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Mirror worlds

Understanding that different nationalities have different perceptions enables brand managers to select the best approach for a specific audience

Flags_US_EUIn the 2003 book by William Gibson, Pattern Recognition, the story's heroine Cayce Pollard, a marketing consultant with an allergy to poorly-executed brands, astutely describes Europe and the US as 'mirror worlds'. This descriptor may resonate with anyone tasked with building (and stretching) brands so that they work on both sides of the Atlantic.

Superficially, it's easy to argue that Europe and the US resemble one another closely, which is why European marketers can be handed campaigns developed in the US for local implementation (within 'strict guidelines') throughout Europe. Likewise, American marketers are asked to repurpose bespoke, locally-tailored German, Spanish or UK campaigns.

Superficially, people are people. But in branding practice, Europe and the US are different. The challenge lies in the nature of brand itself. Branding is the art of manipulating people's perceptions, cutting a delicate balance between the emotive and the rational, while striking a chord with people's core agendas and beliefs.

Physiological similarities between Europe and the US belie the fact that the people are quite different, whether because of geography, culture, religion or race. Plus, in the case of those that speak a seemingly common language, as is the case with the US and UK, the differences are further accentuated. People may say the same thing (eg 'pants') but in fact mean to express something quite different; the mirror is distorted.

A common view is that people in the US are accustomed to having healthcare facts put before them, which they assimilate in order to make up their own minds. In Europe, people are generally more used to being made promises about how a treatment, device or procedure will benefit them. In America, the facts must be 'for real'; in Europe, promises must never be broken. These are generalisations, but they are accurate.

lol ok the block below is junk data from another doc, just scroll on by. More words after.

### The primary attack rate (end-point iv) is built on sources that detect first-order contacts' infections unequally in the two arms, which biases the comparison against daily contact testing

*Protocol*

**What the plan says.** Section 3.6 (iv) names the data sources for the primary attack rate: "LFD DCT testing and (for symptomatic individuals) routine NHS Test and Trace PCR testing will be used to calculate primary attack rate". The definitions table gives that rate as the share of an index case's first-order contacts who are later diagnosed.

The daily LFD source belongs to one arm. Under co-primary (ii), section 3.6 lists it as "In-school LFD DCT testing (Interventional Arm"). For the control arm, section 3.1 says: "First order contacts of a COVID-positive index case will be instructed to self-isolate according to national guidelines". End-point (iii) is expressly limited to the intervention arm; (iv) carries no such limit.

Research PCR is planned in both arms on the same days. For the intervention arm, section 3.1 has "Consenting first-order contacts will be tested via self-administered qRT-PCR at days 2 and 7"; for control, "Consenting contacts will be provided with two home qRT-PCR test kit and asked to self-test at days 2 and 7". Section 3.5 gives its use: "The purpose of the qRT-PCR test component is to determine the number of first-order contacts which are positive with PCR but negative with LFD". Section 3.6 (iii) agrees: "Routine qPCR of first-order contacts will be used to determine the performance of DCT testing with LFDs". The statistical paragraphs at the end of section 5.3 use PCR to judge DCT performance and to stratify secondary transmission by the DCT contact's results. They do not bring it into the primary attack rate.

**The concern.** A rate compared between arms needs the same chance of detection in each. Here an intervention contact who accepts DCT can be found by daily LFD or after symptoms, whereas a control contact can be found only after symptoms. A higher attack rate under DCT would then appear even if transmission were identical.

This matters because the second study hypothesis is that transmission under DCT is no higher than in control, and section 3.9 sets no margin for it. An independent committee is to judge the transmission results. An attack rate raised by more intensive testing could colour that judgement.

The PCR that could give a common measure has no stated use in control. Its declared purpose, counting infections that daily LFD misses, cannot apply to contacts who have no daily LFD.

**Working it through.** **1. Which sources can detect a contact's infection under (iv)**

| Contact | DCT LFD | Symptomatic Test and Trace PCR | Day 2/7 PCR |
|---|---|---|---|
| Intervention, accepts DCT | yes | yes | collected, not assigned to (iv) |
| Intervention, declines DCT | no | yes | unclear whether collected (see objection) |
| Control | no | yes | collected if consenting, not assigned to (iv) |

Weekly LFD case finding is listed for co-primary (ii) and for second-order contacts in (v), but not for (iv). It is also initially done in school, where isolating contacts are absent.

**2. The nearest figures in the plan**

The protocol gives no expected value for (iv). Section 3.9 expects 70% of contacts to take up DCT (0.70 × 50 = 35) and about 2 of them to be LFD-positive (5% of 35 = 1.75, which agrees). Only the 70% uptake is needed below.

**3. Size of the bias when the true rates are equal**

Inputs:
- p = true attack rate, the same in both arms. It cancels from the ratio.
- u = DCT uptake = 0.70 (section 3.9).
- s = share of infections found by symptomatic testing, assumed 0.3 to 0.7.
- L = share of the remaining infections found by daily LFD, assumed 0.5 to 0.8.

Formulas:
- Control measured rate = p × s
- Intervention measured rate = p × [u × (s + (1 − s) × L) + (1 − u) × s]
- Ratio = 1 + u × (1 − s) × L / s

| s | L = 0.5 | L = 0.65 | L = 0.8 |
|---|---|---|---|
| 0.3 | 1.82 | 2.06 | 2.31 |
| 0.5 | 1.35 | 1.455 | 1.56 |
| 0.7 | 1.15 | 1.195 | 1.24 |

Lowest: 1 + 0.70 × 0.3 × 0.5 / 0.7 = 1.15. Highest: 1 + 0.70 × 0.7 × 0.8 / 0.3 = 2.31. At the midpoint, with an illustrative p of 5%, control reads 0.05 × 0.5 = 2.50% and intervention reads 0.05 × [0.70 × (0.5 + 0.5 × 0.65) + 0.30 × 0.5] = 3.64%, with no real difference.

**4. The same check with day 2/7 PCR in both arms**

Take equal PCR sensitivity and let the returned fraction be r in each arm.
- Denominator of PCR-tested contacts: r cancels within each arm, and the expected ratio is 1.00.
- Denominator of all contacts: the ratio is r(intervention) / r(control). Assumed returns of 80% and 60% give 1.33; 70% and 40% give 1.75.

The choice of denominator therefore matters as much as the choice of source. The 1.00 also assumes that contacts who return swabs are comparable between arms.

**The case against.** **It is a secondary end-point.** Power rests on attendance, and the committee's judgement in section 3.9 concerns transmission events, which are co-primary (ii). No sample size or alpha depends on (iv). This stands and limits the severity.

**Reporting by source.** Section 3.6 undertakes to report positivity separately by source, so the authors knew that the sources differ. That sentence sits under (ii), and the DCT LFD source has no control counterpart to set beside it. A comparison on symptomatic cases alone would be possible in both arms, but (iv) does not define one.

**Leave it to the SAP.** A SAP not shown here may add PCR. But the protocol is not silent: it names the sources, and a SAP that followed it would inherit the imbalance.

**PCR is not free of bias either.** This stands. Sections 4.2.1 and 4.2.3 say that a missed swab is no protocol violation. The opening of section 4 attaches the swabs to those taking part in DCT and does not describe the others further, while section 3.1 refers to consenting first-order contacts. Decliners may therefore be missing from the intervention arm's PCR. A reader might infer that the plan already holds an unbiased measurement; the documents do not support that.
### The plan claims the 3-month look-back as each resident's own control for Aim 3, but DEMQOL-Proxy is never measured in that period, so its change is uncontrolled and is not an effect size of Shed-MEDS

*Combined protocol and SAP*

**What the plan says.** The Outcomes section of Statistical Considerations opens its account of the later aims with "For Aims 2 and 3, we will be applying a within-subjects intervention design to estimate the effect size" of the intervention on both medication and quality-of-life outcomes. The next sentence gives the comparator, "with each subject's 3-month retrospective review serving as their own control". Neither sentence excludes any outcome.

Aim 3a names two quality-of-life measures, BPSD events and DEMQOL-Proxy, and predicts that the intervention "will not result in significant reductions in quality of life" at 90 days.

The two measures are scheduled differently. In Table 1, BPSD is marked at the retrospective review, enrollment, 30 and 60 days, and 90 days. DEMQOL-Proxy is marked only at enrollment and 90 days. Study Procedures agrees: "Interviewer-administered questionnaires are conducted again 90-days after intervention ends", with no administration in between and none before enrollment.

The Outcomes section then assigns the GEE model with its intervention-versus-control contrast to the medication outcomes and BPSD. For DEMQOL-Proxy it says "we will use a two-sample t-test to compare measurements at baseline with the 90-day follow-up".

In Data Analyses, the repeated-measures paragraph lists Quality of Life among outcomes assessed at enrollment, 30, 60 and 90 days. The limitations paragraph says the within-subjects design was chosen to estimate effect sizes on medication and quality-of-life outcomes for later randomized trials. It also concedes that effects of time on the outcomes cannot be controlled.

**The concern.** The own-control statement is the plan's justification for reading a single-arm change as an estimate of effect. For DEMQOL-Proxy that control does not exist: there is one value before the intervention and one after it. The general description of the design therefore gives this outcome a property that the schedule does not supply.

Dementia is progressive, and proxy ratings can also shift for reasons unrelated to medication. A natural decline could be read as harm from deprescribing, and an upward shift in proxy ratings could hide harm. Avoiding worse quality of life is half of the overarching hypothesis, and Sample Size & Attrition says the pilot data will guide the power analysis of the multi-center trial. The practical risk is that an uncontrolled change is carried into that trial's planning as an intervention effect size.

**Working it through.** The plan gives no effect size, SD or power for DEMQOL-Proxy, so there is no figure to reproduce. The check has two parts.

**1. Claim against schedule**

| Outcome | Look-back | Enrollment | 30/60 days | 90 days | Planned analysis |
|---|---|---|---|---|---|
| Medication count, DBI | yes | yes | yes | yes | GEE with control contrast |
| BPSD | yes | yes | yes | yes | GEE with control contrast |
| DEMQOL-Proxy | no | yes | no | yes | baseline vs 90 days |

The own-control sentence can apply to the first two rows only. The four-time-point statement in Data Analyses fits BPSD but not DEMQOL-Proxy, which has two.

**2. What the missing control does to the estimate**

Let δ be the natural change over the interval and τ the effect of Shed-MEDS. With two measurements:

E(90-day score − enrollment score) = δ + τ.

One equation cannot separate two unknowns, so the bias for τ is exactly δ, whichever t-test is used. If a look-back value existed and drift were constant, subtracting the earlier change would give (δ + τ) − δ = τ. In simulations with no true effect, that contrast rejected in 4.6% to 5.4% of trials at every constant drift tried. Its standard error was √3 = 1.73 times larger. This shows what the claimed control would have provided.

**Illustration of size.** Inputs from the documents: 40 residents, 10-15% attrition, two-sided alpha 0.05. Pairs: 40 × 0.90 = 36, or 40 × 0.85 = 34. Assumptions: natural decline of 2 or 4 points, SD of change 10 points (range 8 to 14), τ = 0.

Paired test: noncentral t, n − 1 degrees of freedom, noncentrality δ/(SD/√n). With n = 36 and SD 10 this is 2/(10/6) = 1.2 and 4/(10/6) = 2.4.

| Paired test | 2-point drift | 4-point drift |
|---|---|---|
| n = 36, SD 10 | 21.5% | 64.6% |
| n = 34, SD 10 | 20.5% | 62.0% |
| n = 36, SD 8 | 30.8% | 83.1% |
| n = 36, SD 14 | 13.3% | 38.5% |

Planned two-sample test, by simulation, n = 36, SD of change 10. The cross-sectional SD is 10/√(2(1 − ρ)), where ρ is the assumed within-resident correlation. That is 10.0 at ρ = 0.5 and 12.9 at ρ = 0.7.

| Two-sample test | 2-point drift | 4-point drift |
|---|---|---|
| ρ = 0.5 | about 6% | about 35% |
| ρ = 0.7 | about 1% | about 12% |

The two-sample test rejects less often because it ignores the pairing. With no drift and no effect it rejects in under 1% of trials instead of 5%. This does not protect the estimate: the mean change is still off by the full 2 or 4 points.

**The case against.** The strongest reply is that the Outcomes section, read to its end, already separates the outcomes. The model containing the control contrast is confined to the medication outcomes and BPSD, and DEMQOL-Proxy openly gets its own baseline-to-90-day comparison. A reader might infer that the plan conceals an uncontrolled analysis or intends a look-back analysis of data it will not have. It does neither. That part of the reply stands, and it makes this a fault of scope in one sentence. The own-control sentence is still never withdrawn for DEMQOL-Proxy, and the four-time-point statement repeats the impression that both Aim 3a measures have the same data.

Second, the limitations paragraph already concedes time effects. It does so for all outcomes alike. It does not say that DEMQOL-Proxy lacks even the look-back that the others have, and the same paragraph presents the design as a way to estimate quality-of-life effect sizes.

Our own research has shown that in language terms, Americans tend to focus on facts in a conversation. They are good at picking key messages from a sentence and understanding the significance of those messages, automatically adding context.

When Europeans are given information, they often express their impression of what has been presented and in order to demonstrate active listening will repeat back their interpretation of what they have gained. As a result, Americans sometimes complain of 'woolly Europeans', while Europeans in turn struggle to deal with the directness of Americans.

What is key is that differences are recognised and celebrated and common traits are leveraged. Rather than compartmentalising, both facts and impressions should be used to build a more progressive brand.Brand building is also the art of winning a share of mind, whether through an emotive promise that engages the rational mind or through clear factual claims that motivate someone to take action because you empathise with his agenda, or align to his values. Whatever the strategy, winning a share of mind means gaining people's attention.

Of course, healthcare advertisers on both continents have traditionally believed that healthcare professionals always make rational decisions. This is why, until recently, it used lifestyle imagery and clichéd mission; visions about improving quality of life. Regardless of where the audience was located, a nice image of grandad spending quality time with his grandchildren in the fresh air did the job.